Elizabeth F. Emens
|Elizabeth F. Emens|
|Born||July 19, 1972
Columbus, Ohio, USA
|Institutions||University of Chicago Law School
Columbia Law School
|Alma mater||Yale University
Kings College, University of Cambridge
Yale Law School
|Known for||Anti-discrimination law, Law and sexuality|
Elizabeth F. Emens (born July 19, 1972) is a legal scholar and the Isidor and Seville Sulzbacher Professor of Law at Columbia University. She specializes in anti-discrimination law, disability law, law and sexuality, family law, and contract law.
Emens graduated summa cum laude from Yale University in 1994 with a B.A. in English and psychology. She did her postgraduate studies as a Marshall Scholar at King's College, Cambridge, earning a Ph.D. in English in 2002. Also in 2002, Yale Law School awarded Emens her J.D.
After graduating from law school, Emens served as a law clerk for Judge Robert D. Sack on the United States Court of Appeals for the Second Circuit from 2002 to 2003, and then, from 2003 to 2005, as a Bigelow Fellow & Lecturer in Law at the University of Chicago Law School. She has been an Associate Professor of Law at Columbia Law School since 2005.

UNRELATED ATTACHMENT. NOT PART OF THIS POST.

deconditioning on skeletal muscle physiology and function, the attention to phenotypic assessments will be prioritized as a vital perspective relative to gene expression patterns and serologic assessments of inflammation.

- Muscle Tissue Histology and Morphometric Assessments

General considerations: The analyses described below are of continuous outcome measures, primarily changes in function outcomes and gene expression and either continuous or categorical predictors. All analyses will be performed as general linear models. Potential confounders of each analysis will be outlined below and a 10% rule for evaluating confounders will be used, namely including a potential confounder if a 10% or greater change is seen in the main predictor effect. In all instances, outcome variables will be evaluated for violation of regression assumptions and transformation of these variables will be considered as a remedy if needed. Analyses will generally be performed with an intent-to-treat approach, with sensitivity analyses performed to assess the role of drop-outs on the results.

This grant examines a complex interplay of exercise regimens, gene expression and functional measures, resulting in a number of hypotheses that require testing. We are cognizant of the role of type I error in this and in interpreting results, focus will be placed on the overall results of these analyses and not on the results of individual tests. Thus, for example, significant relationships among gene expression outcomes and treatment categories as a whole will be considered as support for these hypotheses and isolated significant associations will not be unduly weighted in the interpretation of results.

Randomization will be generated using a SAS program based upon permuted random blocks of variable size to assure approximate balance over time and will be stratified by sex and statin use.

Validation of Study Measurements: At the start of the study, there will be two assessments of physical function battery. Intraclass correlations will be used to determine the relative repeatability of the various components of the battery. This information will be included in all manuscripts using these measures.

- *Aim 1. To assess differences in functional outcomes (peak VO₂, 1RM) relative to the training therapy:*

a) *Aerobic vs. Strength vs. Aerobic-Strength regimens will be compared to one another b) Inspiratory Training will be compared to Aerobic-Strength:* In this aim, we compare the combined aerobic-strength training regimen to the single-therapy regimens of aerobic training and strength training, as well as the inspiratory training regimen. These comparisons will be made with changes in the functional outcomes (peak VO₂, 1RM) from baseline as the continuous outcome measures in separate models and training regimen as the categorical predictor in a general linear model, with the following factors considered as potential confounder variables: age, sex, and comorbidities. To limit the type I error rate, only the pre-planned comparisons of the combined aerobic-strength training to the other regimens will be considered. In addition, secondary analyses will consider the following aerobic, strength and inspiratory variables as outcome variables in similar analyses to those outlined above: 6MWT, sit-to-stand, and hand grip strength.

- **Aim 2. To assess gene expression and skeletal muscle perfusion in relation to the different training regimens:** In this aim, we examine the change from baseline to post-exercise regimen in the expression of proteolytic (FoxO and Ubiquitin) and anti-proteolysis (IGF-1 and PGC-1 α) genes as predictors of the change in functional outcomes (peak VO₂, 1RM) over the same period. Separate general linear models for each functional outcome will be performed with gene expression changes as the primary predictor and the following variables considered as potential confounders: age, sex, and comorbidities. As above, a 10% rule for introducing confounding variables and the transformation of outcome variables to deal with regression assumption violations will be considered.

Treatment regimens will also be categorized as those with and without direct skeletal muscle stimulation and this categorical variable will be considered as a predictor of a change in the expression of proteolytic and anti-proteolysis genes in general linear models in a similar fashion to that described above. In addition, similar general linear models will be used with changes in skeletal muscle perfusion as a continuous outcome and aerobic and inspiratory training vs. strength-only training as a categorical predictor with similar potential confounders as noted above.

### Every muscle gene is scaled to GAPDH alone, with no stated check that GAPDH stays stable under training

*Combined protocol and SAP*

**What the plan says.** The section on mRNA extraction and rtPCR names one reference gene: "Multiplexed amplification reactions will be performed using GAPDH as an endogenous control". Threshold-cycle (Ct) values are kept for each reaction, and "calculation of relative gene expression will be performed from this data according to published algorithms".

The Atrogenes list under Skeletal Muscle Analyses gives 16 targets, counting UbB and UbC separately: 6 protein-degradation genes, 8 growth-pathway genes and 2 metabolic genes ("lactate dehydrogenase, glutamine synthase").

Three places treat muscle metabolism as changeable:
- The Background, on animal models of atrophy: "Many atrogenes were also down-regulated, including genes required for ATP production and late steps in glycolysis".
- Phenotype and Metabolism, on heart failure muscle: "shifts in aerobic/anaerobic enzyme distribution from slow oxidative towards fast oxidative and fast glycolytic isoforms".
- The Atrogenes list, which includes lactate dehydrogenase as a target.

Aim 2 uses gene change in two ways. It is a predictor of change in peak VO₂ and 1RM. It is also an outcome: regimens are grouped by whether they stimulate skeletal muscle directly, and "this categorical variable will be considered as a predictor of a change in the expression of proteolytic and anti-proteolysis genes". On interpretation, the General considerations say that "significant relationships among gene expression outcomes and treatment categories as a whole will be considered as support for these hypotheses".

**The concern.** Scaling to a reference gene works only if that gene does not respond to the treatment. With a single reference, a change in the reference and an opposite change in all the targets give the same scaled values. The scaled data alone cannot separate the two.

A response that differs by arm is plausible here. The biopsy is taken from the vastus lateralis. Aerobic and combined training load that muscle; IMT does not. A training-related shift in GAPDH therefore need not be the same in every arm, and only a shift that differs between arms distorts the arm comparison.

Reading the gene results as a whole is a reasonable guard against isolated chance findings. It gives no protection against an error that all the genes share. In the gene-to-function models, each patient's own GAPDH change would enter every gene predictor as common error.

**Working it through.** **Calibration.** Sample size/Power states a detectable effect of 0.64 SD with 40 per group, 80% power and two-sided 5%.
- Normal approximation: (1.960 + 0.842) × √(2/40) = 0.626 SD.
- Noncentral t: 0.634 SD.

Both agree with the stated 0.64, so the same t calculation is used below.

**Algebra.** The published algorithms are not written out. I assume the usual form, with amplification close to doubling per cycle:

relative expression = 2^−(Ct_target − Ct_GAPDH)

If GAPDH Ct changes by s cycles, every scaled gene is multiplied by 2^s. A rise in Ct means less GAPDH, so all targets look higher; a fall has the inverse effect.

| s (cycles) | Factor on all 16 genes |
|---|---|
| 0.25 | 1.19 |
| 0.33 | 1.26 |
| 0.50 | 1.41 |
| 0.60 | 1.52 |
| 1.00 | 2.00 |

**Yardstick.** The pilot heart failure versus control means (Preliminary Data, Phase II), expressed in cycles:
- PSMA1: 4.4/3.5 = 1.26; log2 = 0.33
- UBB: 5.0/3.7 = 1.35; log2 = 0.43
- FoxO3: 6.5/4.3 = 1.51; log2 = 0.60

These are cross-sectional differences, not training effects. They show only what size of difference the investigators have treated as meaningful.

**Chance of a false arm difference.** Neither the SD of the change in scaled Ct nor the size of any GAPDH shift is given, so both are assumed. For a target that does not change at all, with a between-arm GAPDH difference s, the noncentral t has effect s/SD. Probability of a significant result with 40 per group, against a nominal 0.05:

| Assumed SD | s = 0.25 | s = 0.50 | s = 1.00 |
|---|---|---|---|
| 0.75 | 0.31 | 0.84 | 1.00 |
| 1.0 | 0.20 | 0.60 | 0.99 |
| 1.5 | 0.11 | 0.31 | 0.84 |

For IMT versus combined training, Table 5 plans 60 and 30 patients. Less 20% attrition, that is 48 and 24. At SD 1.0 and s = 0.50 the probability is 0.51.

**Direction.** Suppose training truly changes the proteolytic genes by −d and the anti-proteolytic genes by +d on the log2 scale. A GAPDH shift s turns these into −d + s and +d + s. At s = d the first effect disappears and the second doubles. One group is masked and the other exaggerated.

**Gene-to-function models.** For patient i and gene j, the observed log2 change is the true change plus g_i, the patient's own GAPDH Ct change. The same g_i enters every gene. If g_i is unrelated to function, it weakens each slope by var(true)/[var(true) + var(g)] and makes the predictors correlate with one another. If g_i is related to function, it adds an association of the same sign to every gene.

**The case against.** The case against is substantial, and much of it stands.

- (2002). "Queering Law: A Queer Theory of Same-Sex Marriage."
- (2004). "Monogamy's Law: Compulsory Monogamy and Polyamorous Existence." New York University Review of Law & Social Change, 29 (2): 277.
- (2005). "Aggravating Youth: Roper v. Simmons and Age Discrimination." Supreme Court Review, 58.
- (2006). "The Sympathetic Discriminator: Mental Illness and the ADA." Georgetown Law Journal.
- (2007). "Shape Stops Story." Narrative.
- (2007). "Changing Name Changing." University of Chicago Law Review.
- (2008). "Integrating Accommodation." University of Pennsylvania Law Review.
- (2009). "Intimate Discrimination." Harvard Law Review.
- (2012). "Framing Disability." U. Illinois Law Review
- (2013). "Admin." Georgetown Law Journal
- (2014). "Compulsory Sexuality" Stanford Law Review.
|This biographical article about an American legal academic is a stub. You can help Wikipedia by expanding it.|
|This human rights-related article is a stub. You can help Wikipedia by expanding it.|